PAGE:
The thought that her grandchildren might never see a monarch butterfly terrifies Mary Kowalski.
So Kowalski is nurturing five monarch caterpillars she found on the milkweed plants outside her DeKalb home in hopes they will transform into the iconic orange and black winged insects.
Kowalski's fears aren't far-fetched, some local experts say.
Monarch butterflies make a remarkable journey from the upper Midwest to Mexico every year, but the number of monarchs measured in Mexico has declined by 97 percent since its peak more than 25 years ago, say scientists with the World Wildlife Fund that measures the population annually.
The decline has prompted local conservationists and residents to bolster supplies of milkweed, the plant crucial to monarch survival that also has been disappearing.
But it's not just what's happening to monarchs that has them concerned.
“I'm concerned about our world,” Kowalski said. “They used to send a canary into a coal mine and if it died, they knew there was poison gas. Is this our canary in a coal mine?”
For Peggy Doty, an environmental and energy stewardship educator with University of Illinois Extension, the scary part about the monarchs' decline is what it means for other pollinators and insects.
“I think the monarch is an easy poster child,” Doty said. "But this is happening to a lot of other pollinators. No pollinators, no food.”
Pat Miller spends her days educating people in northern Illinois about conservation issues, such as the declining population of monarch butterflies, the state insect that appears in Illinois from May to September. She's a conservation specialist with Monarch Watch, a nationwide organization based out of the University of Kansas.
“I think the average person should care about monarchs because it's an indicator,” Miller said. “What's happening to monarchs is happening to other insects. We just can't track them.”
Scientists measure the monarch population by observing how much area they cover in overwintering sites in Mexico. According to Monarch Watch, when measured this winter, monarchs covered 1.65 acres, a dismal figure compared to the 51.8 acres they covered at their peak in the winter of 1997.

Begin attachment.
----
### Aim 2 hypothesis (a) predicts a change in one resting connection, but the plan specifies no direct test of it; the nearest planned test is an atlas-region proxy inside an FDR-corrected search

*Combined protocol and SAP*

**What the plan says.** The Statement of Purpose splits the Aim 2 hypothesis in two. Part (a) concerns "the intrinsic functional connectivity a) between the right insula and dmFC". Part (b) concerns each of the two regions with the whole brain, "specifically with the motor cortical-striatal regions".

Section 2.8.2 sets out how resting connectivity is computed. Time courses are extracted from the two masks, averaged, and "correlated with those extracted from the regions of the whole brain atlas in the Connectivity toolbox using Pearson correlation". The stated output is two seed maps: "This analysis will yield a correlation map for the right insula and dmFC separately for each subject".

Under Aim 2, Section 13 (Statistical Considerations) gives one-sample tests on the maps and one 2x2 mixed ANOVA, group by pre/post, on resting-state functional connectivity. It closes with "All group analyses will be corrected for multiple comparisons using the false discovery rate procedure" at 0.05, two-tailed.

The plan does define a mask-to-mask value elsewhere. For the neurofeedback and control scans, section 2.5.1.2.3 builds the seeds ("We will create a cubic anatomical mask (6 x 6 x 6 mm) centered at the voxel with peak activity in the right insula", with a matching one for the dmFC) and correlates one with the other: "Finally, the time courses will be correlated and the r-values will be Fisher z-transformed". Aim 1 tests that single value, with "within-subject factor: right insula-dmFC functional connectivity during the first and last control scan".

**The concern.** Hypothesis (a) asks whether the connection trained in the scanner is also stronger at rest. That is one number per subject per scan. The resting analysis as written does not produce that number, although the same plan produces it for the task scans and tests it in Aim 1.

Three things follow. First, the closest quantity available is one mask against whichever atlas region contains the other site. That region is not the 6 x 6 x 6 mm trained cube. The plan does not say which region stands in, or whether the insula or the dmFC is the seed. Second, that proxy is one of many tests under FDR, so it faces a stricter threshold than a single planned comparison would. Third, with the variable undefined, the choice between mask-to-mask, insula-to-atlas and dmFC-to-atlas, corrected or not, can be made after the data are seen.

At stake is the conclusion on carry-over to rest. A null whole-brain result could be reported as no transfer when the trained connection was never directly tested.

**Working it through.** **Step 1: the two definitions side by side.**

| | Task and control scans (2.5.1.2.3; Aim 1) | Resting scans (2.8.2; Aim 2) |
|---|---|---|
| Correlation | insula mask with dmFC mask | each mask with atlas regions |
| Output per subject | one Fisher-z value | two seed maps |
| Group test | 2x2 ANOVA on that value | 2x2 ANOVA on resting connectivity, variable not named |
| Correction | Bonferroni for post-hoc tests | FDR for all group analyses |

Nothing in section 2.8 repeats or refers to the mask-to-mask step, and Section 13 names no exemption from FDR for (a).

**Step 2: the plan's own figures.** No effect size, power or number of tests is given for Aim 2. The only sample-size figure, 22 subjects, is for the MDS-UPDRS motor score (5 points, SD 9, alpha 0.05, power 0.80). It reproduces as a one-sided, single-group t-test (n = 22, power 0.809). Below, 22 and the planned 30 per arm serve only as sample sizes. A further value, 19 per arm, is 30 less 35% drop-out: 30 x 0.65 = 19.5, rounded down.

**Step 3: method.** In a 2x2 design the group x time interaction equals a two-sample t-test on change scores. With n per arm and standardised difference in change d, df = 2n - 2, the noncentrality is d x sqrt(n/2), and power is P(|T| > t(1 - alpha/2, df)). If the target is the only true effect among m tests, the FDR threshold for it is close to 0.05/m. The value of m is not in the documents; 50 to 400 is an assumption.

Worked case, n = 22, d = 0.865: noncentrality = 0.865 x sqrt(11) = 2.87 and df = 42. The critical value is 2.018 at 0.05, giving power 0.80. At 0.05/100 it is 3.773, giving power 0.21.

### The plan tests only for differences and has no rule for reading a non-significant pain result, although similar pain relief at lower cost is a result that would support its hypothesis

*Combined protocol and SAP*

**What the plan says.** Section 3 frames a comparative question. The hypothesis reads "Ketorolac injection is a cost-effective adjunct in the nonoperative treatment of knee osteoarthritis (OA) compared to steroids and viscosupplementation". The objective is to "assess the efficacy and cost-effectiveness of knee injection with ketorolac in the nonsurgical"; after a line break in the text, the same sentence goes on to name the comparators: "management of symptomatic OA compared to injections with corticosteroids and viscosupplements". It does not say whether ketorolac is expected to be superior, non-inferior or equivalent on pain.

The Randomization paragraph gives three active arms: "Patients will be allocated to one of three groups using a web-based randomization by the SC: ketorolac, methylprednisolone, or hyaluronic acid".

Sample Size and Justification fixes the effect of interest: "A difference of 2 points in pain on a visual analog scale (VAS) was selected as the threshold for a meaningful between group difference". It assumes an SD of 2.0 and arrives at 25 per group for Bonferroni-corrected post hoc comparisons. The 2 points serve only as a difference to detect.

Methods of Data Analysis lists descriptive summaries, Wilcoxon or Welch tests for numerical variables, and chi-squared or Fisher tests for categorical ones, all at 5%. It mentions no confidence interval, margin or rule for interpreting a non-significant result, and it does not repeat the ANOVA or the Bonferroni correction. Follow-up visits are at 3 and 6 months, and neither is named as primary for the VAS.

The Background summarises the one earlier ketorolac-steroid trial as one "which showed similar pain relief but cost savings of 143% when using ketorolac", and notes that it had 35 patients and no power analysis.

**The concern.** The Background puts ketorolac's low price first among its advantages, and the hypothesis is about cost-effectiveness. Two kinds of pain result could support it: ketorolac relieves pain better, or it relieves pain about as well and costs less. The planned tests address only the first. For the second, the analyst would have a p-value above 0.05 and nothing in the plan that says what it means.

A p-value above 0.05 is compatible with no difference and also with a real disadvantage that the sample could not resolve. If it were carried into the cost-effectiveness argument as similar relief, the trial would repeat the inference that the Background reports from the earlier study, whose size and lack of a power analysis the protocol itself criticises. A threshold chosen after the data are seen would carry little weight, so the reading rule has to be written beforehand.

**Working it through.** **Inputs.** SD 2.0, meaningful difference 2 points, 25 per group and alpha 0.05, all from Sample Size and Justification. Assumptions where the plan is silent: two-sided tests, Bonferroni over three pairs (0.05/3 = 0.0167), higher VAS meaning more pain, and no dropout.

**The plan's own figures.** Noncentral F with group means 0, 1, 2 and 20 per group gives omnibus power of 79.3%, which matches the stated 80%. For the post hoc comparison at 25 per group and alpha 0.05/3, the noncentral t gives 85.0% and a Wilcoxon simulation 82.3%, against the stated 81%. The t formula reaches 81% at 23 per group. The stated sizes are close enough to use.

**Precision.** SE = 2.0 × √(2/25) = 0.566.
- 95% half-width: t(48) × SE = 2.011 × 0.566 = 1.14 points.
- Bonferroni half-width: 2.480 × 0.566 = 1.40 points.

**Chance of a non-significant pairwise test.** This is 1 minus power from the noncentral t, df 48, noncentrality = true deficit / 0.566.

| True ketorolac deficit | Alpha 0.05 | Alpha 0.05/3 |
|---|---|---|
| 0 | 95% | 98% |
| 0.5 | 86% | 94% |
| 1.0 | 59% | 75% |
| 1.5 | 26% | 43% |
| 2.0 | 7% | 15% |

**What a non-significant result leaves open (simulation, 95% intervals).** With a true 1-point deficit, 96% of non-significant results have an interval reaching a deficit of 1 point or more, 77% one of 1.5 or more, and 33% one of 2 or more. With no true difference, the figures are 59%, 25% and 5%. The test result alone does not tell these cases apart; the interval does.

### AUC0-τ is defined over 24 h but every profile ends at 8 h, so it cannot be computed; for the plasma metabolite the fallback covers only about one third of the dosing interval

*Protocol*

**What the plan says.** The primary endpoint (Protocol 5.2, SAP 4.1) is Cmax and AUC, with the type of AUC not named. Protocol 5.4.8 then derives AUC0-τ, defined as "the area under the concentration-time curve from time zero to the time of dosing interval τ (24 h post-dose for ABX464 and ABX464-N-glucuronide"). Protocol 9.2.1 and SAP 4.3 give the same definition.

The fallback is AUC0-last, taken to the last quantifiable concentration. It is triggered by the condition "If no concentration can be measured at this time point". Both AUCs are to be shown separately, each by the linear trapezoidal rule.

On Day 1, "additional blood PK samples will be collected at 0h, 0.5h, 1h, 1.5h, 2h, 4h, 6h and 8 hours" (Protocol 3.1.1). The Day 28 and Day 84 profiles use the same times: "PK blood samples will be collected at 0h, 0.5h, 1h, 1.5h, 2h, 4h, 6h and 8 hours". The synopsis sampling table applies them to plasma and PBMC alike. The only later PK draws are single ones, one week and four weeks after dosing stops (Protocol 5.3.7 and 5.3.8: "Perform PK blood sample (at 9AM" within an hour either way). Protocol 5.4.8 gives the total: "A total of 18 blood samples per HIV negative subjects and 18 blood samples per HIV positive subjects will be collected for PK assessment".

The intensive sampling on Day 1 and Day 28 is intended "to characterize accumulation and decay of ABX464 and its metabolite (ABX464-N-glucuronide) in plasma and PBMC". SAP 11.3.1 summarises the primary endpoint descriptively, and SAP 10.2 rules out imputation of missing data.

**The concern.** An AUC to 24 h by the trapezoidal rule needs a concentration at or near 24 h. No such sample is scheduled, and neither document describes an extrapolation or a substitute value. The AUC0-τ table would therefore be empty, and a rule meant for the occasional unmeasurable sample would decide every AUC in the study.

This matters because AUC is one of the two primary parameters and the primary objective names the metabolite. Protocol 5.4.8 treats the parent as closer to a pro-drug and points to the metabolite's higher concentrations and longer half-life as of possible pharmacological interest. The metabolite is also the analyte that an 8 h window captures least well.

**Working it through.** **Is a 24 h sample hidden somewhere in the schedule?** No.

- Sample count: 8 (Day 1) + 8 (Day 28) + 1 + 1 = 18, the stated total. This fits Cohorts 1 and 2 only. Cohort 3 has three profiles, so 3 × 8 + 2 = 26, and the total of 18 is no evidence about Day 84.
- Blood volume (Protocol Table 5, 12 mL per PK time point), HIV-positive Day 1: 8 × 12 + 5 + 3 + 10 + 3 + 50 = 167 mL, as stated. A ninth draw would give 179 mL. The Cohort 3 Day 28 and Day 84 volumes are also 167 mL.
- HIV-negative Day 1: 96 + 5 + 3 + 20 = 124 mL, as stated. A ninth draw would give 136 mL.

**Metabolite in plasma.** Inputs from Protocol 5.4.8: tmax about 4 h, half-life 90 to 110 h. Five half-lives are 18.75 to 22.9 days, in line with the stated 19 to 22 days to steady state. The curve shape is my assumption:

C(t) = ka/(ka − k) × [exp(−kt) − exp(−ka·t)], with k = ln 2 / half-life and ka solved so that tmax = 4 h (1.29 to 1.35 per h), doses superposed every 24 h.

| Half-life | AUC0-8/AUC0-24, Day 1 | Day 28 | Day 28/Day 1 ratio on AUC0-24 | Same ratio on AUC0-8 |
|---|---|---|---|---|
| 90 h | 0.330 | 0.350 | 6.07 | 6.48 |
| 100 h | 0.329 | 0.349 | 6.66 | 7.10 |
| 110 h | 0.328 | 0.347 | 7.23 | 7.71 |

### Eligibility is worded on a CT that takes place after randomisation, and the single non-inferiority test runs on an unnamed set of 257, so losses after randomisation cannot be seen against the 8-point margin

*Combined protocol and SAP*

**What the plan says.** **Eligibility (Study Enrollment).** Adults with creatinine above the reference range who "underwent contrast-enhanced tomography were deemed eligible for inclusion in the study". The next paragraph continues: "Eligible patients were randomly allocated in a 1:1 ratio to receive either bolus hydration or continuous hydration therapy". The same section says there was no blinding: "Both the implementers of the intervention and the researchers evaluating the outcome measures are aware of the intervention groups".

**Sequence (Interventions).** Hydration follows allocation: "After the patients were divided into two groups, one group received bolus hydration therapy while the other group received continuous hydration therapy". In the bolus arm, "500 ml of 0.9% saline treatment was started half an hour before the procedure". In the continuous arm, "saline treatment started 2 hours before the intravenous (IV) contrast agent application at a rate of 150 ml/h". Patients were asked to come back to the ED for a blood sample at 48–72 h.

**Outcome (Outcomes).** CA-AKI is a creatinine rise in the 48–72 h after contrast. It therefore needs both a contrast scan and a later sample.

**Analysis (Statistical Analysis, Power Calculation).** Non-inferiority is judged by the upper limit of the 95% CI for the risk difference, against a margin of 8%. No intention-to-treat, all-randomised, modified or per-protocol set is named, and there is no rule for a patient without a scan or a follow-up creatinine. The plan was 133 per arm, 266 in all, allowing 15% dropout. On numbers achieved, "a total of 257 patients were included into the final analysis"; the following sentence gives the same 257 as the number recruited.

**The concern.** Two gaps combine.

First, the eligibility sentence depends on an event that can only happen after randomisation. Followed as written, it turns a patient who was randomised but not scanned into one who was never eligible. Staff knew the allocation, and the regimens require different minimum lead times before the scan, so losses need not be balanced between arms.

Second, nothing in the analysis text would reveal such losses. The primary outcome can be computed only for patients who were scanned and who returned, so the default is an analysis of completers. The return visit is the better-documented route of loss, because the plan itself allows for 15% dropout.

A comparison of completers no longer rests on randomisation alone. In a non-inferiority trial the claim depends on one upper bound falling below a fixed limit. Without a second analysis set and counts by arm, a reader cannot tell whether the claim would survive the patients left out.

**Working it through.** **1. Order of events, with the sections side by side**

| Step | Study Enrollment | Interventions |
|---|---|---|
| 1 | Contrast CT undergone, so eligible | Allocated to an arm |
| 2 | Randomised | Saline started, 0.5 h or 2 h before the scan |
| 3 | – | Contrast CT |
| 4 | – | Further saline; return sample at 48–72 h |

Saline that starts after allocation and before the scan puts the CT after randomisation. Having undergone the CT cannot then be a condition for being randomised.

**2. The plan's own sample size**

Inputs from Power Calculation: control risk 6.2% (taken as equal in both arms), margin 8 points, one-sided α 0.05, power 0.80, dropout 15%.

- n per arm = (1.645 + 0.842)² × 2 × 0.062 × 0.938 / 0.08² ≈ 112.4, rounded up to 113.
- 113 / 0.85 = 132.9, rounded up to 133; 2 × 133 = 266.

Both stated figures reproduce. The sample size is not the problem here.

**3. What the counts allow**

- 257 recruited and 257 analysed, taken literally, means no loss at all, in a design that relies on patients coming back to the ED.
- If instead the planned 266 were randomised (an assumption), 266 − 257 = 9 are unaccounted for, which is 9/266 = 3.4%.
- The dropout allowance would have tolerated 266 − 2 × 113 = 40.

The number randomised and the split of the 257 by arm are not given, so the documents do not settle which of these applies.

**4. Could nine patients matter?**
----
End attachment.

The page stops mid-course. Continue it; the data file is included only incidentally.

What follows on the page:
“We don't think they'll ever achieve the numbers they once had,” Miller said. “The good thing, though, about insects is they can produce at rapid rates.”
Monarchs exclusively lay their eggs on milkweed, because it provides all the nutrients the black, white and yellow banded caterpillars need. After they mature into butterflies, they will migrate thousands of miles to Mexico, Miller said.
However, Miller explained, milkweed plants are disappearing because of things such as modern farming practices. Milkweed previously thrived along fence rows or among corn and soybean fields. But milkweed has been a victim of advancements in herbicides and disappearing fencerows, Miller said.
Ensuring milkweed survives so monarchs can thrive is far from farmers' minds, said Russ Higgins, an educator at the University of Illinois Extension farm in Waterman. Allowing milkweed can decrease a farmer's crop yield with very little payoff, he said.
While beautiful, monarchs are not prolific pollinators. Even if they were, corn and soybeans don't require pollination.
“What does the farmer get out of it other than supporting the monarch population?” Higgins asked. “As management plans are made currently, it's not something high on the radar. I don't think producers are intentionally trying to harm the monarch population, but clearly farmers have to make a living.”
Higgins also pointed to places outside farm fields that used to host bountiful milkweed such as well-manicured yards. He suggested homeowners find a place for milkweed in their gardens, a task that some local homeowners have already undertaken.
Customers flock to monarch-attracting plants like butterfly or swamp milkweed and nectar-rich flowers at Blumen Gardens in Sycamore, said co-owner Joel Barczak. Barczak made it a personal mission to foster the monarch population about a dozen years ago after he traveled to the fir forests in Mexico during January.
“There had been a cold snap and there had to have been one feet deep of dead or dormant monarchs,” Barczak said.
He recommended creating a 5-by-5-foot area in a yard with milkweed and nectar-producing flowers as a means to offer monarchs a place to eat and lay eggs.
Kowalski has yet to see a monarch this year, but she knows at least one was in the milkweed she purposely planted three years ago outside her home.
About a week ago she discovered four caterpillars no bigger than the space between lines on a sheet of notebook paper and one slightly bigger. She took them inside her home and placed them in a tupperware container with plenty of milkweed for them to eat.
The larger caterpillar has already progressed through the five stages of skin shedding, known as instars. The transforming insect now hangs in a chrysalis from a butterfly pavilion, a mesh tube that looks like it could double as a laundry basket. She expects it will emerge as a butterfly in five days, at which point she'll release it.
“I'll feel happy,” Kowalski said. “And I'll feel hope.”